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What is the ROC?
ROC stands for receiver operating characteristic curve. It is a graphical method for showing the tradeoff between the true positive rate and the false positive rate of a classifier. In a ROC curve, the true positive rate (TPR) is plotted ahead the g axis and the false positive rate (FPR) is displayed on the r axis. Each point ahead the curve correlated to one of the models persuaded by the classifier.
There are several critical points along a ROC curve that have well-known interpretations −
(TPR: O, FPR: 0) − Model predicts every instance to be a negative class.
(TPR: l, FPR: I) − Model predicts every instance to be a positive class.
(TPR: l, FPR: O) − The ideal model.
The best classification model must be placed as close as applicable to the upper left, while a model that creates random guesses must reside along the main diagonal, linking the points (TPR:0,FPR:0) and (TPR: I,FPR:1). Random guessing defines that a record is defined as a positive class with a fixed probability p, regardless of its attribute set.
It can draw a ROC curve, the classifier must be able to create a continuous-valued output that can be used to rank its predictions, from the most likely data to be defined as a positive class to the least likely data. These outputs can correlate to the posterior probabilities produced by a Bayesian classifier or the numeric-valued outputs developed by an artificial neural network. The following process can be used to produce a ROC curve −
It is considering that the continuous-valued outputs are represented for the positive class, sorting the test data in increasing series of their output values.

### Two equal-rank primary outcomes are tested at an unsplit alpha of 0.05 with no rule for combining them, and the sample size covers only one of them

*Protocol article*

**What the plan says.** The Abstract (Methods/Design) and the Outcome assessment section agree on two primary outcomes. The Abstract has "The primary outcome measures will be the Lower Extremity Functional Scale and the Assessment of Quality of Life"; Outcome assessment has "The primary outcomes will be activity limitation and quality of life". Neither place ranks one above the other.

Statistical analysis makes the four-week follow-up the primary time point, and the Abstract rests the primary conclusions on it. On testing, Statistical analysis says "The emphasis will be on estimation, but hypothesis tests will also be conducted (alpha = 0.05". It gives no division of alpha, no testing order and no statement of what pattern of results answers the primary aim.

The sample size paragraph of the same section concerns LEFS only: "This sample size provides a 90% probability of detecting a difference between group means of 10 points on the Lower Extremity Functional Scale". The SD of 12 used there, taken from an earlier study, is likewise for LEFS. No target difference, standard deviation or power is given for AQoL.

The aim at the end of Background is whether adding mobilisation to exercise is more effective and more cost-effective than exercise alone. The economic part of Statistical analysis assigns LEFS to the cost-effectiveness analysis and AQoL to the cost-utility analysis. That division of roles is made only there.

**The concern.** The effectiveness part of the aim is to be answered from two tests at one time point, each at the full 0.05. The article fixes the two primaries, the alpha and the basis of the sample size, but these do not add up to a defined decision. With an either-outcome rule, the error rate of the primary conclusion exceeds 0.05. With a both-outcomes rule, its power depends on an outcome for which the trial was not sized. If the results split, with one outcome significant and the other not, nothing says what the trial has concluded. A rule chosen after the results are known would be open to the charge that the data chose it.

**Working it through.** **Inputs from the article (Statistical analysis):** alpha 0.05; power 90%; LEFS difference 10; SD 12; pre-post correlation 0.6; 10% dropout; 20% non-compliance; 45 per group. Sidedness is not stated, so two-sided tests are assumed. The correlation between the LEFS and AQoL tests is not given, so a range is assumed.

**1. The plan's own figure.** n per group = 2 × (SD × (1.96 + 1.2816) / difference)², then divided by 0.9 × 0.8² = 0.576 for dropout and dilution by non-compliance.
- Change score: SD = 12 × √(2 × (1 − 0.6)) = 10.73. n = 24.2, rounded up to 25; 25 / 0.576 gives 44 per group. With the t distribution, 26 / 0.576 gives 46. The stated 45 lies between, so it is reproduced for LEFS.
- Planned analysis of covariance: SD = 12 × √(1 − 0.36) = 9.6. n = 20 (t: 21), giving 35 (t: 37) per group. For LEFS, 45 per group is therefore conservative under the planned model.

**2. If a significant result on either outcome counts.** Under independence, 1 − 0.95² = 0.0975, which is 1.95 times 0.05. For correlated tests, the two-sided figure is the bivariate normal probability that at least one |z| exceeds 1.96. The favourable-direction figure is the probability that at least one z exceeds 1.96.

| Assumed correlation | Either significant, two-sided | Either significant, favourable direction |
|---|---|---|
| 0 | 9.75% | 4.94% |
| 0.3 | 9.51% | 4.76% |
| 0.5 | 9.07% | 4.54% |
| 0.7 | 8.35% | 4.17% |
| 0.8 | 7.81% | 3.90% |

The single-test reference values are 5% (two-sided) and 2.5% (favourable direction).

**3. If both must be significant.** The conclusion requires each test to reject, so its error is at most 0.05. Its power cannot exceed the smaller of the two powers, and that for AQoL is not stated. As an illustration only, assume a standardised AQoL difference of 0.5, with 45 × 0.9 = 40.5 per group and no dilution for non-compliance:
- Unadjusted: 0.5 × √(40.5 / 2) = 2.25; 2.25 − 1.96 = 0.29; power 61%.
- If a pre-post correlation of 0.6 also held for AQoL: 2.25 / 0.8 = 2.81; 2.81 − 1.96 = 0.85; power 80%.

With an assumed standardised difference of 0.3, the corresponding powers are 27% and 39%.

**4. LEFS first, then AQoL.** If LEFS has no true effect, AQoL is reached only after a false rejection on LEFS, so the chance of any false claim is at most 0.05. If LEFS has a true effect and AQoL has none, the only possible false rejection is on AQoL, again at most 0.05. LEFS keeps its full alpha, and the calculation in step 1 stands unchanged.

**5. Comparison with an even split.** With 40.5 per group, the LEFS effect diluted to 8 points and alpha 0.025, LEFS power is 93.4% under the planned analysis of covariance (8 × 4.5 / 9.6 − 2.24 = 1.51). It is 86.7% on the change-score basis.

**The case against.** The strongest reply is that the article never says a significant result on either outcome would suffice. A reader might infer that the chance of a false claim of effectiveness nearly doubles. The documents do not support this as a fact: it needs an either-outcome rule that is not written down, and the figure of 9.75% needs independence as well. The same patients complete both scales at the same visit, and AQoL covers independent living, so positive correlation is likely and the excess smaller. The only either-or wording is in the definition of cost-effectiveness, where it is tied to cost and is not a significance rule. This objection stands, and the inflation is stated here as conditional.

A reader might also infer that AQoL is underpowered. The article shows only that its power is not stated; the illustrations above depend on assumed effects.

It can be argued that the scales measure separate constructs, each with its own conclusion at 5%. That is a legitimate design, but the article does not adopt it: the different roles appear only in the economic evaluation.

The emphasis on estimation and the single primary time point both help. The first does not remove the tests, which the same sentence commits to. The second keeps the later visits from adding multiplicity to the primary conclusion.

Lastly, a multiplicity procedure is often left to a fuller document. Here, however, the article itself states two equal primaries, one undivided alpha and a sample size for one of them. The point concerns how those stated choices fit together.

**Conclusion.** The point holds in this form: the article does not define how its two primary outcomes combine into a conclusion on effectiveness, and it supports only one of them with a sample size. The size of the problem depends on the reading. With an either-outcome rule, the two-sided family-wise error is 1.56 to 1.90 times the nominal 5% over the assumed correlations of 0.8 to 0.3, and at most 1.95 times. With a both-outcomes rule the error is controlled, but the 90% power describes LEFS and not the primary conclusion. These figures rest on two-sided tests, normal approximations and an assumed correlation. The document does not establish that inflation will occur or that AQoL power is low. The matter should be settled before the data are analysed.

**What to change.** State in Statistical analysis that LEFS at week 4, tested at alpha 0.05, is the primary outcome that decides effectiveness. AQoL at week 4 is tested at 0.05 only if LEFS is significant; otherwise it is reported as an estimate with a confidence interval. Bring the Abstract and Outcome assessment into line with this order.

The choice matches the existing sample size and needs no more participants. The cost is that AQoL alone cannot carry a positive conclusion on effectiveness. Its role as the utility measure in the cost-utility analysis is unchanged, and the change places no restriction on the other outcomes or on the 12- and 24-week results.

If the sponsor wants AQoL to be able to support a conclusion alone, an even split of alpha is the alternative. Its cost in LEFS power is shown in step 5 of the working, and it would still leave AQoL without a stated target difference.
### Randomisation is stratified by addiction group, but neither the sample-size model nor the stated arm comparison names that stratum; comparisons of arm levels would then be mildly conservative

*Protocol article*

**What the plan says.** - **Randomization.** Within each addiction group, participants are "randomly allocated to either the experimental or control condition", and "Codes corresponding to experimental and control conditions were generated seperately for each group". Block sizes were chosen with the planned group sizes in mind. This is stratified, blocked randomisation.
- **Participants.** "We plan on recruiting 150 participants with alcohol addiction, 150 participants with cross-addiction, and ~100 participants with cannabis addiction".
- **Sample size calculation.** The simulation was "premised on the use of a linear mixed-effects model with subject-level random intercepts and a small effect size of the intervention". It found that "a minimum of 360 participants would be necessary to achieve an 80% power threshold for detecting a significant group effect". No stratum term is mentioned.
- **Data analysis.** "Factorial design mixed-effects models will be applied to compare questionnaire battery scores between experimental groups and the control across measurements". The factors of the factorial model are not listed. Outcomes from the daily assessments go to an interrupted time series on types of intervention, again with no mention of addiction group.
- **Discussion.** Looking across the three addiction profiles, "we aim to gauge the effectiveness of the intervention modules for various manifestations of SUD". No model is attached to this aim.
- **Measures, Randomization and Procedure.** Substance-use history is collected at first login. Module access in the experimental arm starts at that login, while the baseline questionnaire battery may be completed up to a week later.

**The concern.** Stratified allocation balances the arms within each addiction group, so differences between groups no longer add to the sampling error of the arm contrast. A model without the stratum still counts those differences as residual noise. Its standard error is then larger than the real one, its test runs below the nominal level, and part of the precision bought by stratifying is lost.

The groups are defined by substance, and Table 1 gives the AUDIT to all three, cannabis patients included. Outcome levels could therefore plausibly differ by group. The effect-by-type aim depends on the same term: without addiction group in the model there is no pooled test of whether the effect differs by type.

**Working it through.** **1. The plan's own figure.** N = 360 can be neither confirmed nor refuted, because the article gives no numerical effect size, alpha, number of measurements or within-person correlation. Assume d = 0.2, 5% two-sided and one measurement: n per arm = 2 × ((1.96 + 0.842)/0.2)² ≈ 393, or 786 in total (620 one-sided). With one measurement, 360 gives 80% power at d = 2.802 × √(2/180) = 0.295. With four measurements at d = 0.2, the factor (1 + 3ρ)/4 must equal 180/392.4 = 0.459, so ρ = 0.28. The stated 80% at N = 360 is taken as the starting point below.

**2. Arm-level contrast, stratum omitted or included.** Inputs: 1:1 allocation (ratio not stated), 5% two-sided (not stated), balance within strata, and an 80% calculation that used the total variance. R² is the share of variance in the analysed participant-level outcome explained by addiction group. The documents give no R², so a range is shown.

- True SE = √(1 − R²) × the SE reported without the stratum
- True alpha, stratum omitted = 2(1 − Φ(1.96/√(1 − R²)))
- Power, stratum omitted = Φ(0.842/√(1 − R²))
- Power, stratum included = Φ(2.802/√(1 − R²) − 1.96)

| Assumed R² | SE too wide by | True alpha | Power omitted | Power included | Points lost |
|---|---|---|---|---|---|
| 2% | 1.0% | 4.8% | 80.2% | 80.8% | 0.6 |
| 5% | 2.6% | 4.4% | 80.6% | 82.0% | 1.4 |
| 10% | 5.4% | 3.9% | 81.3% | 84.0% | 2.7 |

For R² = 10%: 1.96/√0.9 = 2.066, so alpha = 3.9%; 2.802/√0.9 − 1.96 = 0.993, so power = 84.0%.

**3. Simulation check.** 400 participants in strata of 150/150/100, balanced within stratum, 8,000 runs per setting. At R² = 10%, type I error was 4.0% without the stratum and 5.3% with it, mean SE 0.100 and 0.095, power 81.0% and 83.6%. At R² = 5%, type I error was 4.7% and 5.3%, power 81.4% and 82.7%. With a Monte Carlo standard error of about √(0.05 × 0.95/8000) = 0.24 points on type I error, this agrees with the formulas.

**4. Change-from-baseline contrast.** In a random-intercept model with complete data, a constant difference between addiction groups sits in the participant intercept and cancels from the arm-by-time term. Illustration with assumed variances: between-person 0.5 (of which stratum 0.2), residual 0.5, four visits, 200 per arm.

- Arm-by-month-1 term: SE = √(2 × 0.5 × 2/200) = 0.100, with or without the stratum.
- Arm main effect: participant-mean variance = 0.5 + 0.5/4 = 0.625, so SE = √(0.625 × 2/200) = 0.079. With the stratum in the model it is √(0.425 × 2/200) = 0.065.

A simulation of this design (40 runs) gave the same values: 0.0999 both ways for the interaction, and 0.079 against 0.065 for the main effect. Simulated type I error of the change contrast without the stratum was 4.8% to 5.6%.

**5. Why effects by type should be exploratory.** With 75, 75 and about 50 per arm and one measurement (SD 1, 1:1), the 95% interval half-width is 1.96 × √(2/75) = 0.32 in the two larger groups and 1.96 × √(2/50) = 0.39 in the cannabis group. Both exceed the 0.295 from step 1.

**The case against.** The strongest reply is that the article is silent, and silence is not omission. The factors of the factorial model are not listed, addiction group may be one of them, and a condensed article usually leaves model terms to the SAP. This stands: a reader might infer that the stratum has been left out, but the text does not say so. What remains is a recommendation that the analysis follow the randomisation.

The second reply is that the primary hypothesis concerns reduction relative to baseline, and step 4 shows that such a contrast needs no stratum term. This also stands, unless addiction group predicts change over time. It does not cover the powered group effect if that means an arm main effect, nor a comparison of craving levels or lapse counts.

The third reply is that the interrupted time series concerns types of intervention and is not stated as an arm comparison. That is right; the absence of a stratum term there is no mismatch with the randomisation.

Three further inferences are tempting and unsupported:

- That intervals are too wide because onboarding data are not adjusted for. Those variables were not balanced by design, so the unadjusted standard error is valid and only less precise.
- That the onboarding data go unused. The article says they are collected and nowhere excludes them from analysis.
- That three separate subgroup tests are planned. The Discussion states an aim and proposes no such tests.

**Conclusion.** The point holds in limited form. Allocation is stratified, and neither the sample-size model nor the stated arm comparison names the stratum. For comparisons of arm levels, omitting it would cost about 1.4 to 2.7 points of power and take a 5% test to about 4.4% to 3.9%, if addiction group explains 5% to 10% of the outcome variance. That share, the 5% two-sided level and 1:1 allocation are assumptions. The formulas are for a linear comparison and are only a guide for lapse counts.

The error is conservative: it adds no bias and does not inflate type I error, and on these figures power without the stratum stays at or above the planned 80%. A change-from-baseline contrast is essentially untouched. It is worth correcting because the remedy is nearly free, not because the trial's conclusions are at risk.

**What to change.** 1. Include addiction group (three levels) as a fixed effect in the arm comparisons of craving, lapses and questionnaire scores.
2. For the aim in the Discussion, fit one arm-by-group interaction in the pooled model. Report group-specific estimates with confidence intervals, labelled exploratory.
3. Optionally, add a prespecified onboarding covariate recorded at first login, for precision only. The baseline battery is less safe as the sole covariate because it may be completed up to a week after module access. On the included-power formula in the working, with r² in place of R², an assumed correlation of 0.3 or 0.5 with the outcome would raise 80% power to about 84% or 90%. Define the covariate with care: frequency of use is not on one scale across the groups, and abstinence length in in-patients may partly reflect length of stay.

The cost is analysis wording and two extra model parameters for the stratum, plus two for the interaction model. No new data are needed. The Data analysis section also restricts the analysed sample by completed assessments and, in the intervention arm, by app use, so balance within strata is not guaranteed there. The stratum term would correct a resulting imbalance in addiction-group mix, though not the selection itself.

It can choose the lowest-ranked test data (i.e., the data with the lowest output value). It can assign the selected data and those ranked following it to the positive class. This method is similar to defining all the test data as the positive class. Because all the positive instances are defined correctly and the negative instances are misclassified, TPR: FPR: I.
It can select the next test data from the sorted list. It defines the selected data and those ranked following it as positive, while those ranked under it as negative. It can refresh the counts of TP and FP by determining the actual class label of the previously selected data.
If the previously selected data is a positive class, the TP count is decreased and the FP count remains similar as earlier. If the prior selected data is a negative class, the FP count is decreased and the TP count remains similar as earlier.
Repeat Step 3 and refresh the TP and FP counts accordingly until the largest ranked test data is selected.
It can pIot the TPR opposite to the FPR of the classifier.
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